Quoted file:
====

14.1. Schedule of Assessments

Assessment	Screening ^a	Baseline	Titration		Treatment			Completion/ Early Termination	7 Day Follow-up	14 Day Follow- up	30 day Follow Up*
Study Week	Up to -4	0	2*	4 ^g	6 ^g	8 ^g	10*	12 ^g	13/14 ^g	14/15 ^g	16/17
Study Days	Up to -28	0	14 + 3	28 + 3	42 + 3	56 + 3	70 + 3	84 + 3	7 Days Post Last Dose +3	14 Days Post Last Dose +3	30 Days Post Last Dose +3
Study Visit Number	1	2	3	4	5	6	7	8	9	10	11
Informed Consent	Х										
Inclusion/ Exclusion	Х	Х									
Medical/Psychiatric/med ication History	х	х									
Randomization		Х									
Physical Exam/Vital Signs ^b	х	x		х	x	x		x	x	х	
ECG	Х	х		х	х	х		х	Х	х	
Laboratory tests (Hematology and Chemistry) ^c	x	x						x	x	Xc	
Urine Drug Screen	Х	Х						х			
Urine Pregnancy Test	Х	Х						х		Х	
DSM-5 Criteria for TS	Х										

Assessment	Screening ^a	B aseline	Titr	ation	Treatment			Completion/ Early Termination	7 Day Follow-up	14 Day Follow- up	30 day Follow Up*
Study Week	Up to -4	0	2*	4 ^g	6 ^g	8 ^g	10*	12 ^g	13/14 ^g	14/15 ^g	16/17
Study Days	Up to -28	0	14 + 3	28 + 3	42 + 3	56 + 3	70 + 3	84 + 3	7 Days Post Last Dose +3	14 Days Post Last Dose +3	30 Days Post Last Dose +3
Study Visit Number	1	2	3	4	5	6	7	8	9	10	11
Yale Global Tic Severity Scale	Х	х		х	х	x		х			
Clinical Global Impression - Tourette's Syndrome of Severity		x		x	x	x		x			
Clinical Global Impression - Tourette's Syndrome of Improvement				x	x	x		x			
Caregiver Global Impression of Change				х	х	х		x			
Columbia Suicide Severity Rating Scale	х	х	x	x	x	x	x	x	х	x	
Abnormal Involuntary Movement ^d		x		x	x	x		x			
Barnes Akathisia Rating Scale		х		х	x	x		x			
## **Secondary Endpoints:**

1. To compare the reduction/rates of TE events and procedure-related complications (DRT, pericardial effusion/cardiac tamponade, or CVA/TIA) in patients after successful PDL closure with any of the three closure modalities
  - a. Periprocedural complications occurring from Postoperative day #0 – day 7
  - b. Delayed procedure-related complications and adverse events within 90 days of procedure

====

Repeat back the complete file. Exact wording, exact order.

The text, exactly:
14.1. Schedule of Assessments

Assessment	Screening ^a	Baseline	Titration		Treatment			Completion/ Early Termination	7 Day Follow-up	14 Day Follow- up	30 day Follow Up*
Study Week	Up to -4	0	2*	4 ^g	6 ^g	8 ^g	10*	12 ^g	13/14 ^g	14/15 ^g	16/17
Study Days	Up to -28	0	14 + 3	28 + 3	42 + 3	56 + 3	70 + 3	84 + 3	7 Days Post Last Dose +3	14 Days Post Last Dose +3	30 Days Post Last Dose +3
Study Visit Number	1	2	3	4	5	6	7	8	9	10	11
Informed Consent	Х										
Inclusion/ Exclusion	Х	Х									
Medical/Psychiatric/med ication History	х	х									
Randomization		Х									
Physical Exam/Vital Signs ^b	х	x		х	x	x		x	x	х	
ECG	Х	х		х	х	х		х	Х	х	
Laboratory tests (Hematology and Chemistry) ^c	x	x						x	x	Xc	
Urine Drug Screen	Х	Х						х			
Urine Pregnancy Test	Х	Х						х		Х	
DSM-5 Criteria for TS	Х										

Assessment	Screening ^a	B aseline	Titr	ation	Treatment			Completion/ Early Termination	7 Day Follow-up	14 Day Follow- up	30 day Follow Up*
Study Week	Up to -4	0	2*	4 ^g	6 ^g	8 ^g	10*	12 ^g	13/14 ^g	14/15 ^g	16/17
Study Days	Up to -28	0	14 + 3	28 + 3	42 + 3	56 + 3	70 + 3	84 + 3	7 Days Post Last Dose +3	14 Days Post Last Dose +3	30 Days Post Last Dose +3
Study Visit Number	1	2	3	4	5	6	7	8	9	10	11
Yale Global Tic Severity Scale	Х	х		х	х	x		х			
Clinical Global Impression - Tourette's Syndrome of Severity		x		x	x	x		x			
Clinical Global Impression - Tourette's Syndrome of Improvement				x	x	x		x			
Caregiver Global Impression of Change				х	х	х		x			
Columbia Suicide Severity Rating Scale	х	х	x	x	x	x	x	x	х	x	
Abnormal Involuntary Movement ^d		x		x	x	x		x			
Barnes Akathisia Rating Scale		х		х	x	x		x			
## **Secondary Endpoints:**

1. To compare the reduction/rates of TE events and procedure-related complications (DRT, pericardial effusion/cardiac tamponade, or CVA/TIA) in patients after successful PDL closure with any of the three closure modalities
  - a. Periprocedural complications occurring from Postoperative day #0 – day 7
  - b. Delayed procedure-related complications and adverse events within 90 days of procedure